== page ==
After the first month of mourning, we went to see our lawyer about suing our doctor. We sat with a battery of attorneys, and they began to prep us, set dates for depositions, etc., until it became very clear to us that pursuing the case, in which we were undoubtedly right and the doctor undoubtedly wrong, would require about a five-year commitment on our part. We would be deposed, we would appear in court time and again, we would be asked to re-live the most painful time in our lives, again and again.

We balked. And decided to put our energies in recovering from the tragedy. Which we did, slowly. Incidentally, the pediatrician’s wife lost her pregnancy shortly thereafter and he left the field permanently. So karma is still alive and well. The fact is that today the only thing I feel for that doctor is pity. I think my wife and I are in much better shape than he.

In my view it is inappropriate for anyone to write what Mordechai Gafni should do or not do. He is an addict who’s hitting rock bottom, and he will or will not seek recovery. The public discussion of the quality of his mea culpa, or the mea culpi of various Renewal movement leaders is embarrassingly prurient. As individuals we have the right to declare what our own needs are, not what other people’s needs should be. After all, what do you want him to receive? Jail? Not going to happen, not here, not in Israel. I’d be extremely surprised if it does. So, if not jail, then what? Apology? From a sex addict so deep in his disease he can’t help sounding presidential when pretending to ask forgiveness? What’s the value of that? Maybe in six months, if he were to ask to see you and to make amends to you, out of a new commitment to recovery, then it might have value. Now he would probably benefit most from just admitting that his life has become unmanageable.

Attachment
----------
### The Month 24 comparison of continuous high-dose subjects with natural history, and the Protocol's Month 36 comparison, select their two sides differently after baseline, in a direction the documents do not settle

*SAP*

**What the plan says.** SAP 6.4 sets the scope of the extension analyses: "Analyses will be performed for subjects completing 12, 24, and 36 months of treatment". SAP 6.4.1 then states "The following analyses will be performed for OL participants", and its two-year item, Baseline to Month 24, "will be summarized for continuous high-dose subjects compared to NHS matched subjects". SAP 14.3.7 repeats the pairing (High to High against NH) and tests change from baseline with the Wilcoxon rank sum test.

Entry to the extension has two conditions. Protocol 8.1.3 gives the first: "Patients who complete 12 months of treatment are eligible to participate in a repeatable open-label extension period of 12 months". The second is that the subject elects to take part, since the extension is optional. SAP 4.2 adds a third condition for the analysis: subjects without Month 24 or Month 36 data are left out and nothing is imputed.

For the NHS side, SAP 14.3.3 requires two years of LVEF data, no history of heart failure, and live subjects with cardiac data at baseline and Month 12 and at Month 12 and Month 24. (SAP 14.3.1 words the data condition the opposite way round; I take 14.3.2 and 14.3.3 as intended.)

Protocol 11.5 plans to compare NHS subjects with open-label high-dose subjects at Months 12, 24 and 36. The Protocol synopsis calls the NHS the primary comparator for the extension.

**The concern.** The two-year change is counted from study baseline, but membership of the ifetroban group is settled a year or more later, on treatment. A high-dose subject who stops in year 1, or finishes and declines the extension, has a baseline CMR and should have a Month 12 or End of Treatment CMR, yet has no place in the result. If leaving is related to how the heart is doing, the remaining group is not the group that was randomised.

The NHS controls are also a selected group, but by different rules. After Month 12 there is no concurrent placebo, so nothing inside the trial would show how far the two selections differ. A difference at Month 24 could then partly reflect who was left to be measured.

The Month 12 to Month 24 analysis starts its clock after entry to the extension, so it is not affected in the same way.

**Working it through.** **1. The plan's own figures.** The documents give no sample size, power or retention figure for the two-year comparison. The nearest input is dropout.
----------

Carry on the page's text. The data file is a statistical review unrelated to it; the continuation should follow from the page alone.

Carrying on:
So it’s not about Gafni, it never was, it’s about you, how do you come out of this creepy experience a strong and recovered human being? I suspect there isn’t a single thing Gafni can do or that can be done to Gafni, which would get you to that path of recovery.

With sympathy and affection,

Yori Yanover


Anonymous Anonymous said...

I am sorry for your loss, and I cannot imagine losing a child (having 5 of my own). Until all of this ugliness reared its head recently I had moved on with my life. The damage he caused myself and others runs deep. It may not be physical in nature, but we each live with it everday regardless of whether we dwell on the past (as you live with the death of your daughter daily) - it is part of us. As a part of the legal community I fully appreciate the time, energy and strength a law suit requires. Gafni has not only continued to hurt others, but until now he has made a nice little life for himself. I cant speak for all of his victims, but I can say that my recovery continues to be difficult. Where I was emotionally at the time he molested me made a horrible situation much much worse. I don't know that there is a dollar value one can set.

You saying that: I suspect there isn’t a single thing Gafni can do or that can be done to Gafni, which would get you to that path of recovery. - is just plain wrong. You don't know anything about me, my life past and present or my commitment to recovery.

8:51 AM, June 05, 2006  
Blogger Yori Yanover said...

I'm prepared to learn, then. What do you propose be done to Mordechai Gafni, within existing law, which would help you personally?

9:03 AM, June 05, 2006